A new study commissioned by the Association of British Climbing Walls has found that the presence of climbing chalk decreases the amount of Coronavirus on climbing holds. The study was done by a small team from the De Montfort University in Leicester.
Update July 25th: The initial press news article and press release were taken down but another article and press release have now been put up. They've removed language that suggested chalk "deactivates" the virus, clarified the research and the links to the research group and a bit of the methodology. As stated in our original coverage - we need to wait for the study to evaluate.
The initial press release from ABC reports on the methodology - "The presence of infectious virus on a plastic surface dusted with chalk was monitored over the course of one hour. The results indicated that the amount of infectious virus was reduced by around 99% immediately upon contact with the chalky surfaces. By comparison, the control test where no chalk dust was present, showed only a slight decline in infectious virus over these time periods."
As with all coronavirus news and scientific studies in general - this isn't full confirmation but just a small initial study. The full report will be released in August and further studies will need to done to confirm any results.
According to Professor Ian Hall speaking to the BMC, the study only had a sample size of three. The study didn't use the SARS-CoV-2 virus which causes the COVID-19 disease, but a similar coronavirus (human coronavirus OC43) that was also initially spread to humans from animals. This virus has been used in other studies to track how the current virus may spread.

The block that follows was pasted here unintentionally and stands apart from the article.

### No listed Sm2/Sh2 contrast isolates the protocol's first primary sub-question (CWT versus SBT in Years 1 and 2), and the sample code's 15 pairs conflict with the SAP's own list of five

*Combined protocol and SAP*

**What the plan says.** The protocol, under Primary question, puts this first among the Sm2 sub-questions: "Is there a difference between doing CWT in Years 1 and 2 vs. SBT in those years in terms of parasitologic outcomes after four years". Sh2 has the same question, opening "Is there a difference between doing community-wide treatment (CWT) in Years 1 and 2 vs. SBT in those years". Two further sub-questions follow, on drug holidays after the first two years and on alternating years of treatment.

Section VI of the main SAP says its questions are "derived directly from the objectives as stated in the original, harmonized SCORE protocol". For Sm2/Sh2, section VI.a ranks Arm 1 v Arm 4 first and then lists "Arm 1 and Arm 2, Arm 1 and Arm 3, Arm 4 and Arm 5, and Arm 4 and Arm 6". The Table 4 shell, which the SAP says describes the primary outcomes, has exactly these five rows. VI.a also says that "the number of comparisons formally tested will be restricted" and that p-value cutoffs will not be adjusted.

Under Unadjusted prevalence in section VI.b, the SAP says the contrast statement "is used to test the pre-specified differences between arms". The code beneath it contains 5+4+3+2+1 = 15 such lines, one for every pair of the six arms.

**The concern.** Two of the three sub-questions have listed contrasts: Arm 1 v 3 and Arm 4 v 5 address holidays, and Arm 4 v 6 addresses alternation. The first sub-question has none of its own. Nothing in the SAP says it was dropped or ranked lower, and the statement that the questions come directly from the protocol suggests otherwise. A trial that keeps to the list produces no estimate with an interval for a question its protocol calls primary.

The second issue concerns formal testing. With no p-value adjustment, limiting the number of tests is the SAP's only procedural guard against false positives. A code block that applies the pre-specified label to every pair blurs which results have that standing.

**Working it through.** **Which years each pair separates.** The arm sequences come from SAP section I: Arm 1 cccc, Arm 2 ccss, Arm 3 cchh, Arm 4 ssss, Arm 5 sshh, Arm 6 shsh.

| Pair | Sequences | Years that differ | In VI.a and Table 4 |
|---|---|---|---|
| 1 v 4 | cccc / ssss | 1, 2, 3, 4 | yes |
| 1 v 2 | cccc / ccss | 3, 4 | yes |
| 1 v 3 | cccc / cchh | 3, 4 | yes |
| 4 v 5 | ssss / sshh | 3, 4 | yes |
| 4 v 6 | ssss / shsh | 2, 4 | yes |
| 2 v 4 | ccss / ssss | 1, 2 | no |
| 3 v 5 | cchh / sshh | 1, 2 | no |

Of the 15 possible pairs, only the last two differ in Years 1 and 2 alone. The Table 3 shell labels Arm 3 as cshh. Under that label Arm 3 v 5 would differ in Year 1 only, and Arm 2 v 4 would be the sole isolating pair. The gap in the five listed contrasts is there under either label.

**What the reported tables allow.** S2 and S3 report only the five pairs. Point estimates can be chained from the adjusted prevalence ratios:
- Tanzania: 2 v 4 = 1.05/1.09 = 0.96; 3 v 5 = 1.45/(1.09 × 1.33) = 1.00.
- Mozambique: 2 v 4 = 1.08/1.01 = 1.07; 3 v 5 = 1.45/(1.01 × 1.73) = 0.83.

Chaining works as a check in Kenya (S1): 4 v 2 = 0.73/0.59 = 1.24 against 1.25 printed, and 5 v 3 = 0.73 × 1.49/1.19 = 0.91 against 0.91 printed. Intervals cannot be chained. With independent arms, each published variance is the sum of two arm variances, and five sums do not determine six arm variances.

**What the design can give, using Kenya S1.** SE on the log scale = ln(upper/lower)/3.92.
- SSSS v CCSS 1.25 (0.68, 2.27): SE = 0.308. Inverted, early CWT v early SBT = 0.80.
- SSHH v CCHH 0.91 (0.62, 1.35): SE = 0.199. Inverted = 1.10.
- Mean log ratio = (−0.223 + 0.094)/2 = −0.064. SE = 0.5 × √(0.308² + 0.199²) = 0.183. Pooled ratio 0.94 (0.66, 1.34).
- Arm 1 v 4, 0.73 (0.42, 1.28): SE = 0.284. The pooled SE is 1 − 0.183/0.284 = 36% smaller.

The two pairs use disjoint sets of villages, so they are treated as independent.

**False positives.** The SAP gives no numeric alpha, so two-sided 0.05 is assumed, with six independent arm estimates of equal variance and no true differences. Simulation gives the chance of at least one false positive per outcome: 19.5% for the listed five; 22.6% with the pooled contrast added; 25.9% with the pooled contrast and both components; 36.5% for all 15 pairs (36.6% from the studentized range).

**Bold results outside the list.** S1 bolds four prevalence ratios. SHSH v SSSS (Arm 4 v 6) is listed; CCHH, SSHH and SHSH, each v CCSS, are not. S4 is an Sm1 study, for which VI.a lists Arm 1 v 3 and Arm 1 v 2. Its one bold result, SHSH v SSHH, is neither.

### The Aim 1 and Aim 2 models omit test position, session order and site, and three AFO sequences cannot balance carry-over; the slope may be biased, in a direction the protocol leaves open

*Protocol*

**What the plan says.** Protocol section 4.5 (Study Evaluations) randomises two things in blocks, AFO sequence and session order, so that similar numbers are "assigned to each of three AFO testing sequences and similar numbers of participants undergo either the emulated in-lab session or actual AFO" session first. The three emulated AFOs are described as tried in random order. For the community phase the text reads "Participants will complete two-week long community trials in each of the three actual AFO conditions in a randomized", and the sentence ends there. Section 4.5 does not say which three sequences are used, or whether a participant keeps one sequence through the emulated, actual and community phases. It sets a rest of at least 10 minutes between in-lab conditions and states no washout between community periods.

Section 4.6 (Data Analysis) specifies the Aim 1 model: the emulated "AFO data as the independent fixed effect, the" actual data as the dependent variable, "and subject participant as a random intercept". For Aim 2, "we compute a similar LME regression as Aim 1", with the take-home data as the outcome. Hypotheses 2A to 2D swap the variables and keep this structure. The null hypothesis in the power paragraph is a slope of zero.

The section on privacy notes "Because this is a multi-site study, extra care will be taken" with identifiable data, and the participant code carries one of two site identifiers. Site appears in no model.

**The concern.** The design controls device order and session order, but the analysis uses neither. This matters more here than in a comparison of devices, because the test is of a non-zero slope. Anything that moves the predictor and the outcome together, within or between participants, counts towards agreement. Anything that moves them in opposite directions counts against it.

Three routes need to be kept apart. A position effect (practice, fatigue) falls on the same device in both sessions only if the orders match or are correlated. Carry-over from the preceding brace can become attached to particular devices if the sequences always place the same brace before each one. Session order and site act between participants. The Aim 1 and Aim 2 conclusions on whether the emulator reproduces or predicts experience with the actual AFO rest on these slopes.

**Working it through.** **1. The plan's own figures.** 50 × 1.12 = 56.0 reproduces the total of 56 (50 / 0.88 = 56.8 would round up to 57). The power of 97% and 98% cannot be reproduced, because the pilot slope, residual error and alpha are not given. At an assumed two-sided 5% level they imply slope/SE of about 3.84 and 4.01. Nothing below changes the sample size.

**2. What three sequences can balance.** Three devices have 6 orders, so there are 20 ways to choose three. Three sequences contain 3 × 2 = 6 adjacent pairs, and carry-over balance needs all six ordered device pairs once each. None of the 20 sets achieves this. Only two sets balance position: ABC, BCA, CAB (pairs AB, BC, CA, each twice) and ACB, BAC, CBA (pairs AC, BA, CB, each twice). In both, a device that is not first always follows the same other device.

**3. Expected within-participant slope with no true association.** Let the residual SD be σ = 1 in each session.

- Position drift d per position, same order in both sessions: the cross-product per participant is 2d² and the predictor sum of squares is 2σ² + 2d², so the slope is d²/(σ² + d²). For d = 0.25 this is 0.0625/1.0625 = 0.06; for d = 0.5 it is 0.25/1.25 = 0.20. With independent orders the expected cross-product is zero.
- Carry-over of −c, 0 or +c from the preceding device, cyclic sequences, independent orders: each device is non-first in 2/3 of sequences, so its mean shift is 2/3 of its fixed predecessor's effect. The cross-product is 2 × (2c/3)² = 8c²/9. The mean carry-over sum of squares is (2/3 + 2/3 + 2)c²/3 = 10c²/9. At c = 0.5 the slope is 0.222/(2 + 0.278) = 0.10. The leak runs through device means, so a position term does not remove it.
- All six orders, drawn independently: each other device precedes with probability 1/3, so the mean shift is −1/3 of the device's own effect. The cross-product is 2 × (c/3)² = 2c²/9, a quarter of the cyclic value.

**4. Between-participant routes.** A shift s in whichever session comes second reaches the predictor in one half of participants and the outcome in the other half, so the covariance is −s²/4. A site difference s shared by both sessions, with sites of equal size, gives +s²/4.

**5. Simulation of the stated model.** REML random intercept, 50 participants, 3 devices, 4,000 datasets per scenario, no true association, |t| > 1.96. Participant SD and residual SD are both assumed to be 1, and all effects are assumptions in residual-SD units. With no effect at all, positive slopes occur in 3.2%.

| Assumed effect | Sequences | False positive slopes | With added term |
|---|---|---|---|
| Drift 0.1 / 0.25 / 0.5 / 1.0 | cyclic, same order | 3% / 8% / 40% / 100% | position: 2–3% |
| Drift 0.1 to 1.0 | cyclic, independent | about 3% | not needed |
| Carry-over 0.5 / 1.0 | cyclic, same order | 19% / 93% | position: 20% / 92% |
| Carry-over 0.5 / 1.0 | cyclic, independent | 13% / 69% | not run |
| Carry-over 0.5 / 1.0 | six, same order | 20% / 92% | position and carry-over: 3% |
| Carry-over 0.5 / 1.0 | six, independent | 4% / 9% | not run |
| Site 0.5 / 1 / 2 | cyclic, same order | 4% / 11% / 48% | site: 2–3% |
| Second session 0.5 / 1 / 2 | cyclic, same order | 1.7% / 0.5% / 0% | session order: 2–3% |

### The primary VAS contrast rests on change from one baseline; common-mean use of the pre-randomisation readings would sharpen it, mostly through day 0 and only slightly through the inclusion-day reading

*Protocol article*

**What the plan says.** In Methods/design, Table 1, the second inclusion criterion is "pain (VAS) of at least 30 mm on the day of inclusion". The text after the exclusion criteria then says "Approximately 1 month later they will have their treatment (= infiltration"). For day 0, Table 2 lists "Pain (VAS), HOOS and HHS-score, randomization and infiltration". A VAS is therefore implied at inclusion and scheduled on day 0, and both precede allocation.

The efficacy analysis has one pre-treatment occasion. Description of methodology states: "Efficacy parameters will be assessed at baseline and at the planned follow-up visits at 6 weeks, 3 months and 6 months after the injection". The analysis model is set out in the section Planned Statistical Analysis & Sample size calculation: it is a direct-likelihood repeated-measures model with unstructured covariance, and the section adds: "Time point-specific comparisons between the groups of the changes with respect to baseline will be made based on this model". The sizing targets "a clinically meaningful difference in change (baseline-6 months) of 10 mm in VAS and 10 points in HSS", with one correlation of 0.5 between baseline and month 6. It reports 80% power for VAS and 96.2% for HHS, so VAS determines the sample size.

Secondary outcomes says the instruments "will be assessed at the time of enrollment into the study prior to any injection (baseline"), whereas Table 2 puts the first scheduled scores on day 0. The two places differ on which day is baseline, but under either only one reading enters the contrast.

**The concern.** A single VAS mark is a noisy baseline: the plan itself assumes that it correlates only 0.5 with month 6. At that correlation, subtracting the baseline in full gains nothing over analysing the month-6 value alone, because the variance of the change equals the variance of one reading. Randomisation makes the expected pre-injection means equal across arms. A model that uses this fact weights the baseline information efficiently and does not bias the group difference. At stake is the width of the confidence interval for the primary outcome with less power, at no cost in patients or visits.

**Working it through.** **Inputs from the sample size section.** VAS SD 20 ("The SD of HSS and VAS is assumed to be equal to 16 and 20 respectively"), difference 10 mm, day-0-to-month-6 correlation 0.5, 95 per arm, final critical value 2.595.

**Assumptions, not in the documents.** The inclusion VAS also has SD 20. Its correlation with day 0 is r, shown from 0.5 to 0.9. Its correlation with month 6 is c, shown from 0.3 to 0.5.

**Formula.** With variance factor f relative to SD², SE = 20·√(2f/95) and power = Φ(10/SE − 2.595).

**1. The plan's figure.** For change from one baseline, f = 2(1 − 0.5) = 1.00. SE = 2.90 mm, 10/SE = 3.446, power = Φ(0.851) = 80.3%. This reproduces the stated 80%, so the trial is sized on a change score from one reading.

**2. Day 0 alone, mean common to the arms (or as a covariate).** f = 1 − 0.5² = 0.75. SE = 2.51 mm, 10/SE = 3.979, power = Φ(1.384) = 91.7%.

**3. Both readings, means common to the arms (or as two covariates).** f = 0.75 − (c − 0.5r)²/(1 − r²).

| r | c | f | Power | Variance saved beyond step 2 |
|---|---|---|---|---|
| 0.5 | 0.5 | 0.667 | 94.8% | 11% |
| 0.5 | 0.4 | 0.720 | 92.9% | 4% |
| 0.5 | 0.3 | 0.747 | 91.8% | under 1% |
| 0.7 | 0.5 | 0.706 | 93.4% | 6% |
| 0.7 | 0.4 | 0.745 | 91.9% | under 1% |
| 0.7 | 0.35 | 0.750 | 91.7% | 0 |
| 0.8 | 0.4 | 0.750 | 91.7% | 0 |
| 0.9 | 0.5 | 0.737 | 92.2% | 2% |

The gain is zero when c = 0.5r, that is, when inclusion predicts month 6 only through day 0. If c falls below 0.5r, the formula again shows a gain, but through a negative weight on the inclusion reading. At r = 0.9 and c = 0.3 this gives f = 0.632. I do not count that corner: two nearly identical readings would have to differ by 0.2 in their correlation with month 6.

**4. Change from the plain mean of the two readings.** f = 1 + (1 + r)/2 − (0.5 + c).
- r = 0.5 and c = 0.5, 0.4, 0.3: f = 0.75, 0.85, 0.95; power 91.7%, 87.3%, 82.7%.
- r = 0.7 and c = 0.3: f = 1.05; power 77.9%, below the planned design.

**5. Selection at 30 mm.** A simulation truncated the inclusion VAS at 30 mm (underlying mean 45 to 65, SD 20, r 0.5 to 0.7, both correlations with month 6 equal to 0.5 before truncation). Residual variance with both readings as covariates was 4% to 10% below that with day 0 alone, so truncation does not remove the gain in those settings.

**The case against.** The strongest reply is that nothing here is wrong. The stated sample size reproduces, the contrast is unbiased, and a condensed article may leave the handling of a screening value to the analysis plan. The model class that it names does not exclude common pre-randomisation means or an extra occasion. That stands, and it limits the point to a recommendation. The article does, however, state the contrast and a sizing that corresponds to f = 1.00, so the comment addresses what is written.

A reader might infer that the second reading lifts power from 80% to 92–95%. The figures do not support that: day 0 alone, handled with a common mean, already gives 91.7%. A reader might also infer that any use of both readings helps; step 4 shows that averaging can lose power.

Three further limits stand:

What Is In Climbing Chalk?
Nearly all climbing chalk is made from Magnesium Carbonate - MgCO3. This is the broken down and powdered form of the mineral Magnesite. This helps climbers by removing moisture from the hands sweating. Climbers usually strap a small bag of chalk to their waist to apply when needed. Some brands contain other drying agents, or even Upsalite which is a higher grade Magnesium that absorbs more liquid.
This study is a good sign that climbing indoors may be safer than previously thought. Concerns about particles of the virus lingering on holds, and on chalk particles on holds and in the air were previously high. Many gyms are now mandating the use of liquid chalk because of the possibility that the alcohol content in the chalk may help kill the virus similarly to the way standard isopropyl alcohol does.
Once the study has been published we'll hopefully know more about the chalk used and it's contents. How the chalk was applied, what holds were used and in what situations indoors would be good to know too. Hopefully further studies can be done to improve on the current knowledge.
The near impossibility of cleaning holds meant health concerns were quite high for climbing gyms and users. Gyms are generally quite crowded spaces that involve a fair amount of heavy breathing and sharing the same surfaces. Many outdoors brands have started producing reusable face masks for climbing and other activities to encourage their use.
ABC is the association that most climbing walls in the UK subscribe to for representation and standards in indoor climbing. They've been working to support climbing gyms by creating reopening guidelines and financial advice. They've also worked with the BMC to speak to the government about reopening timelines and heath and safety guidance.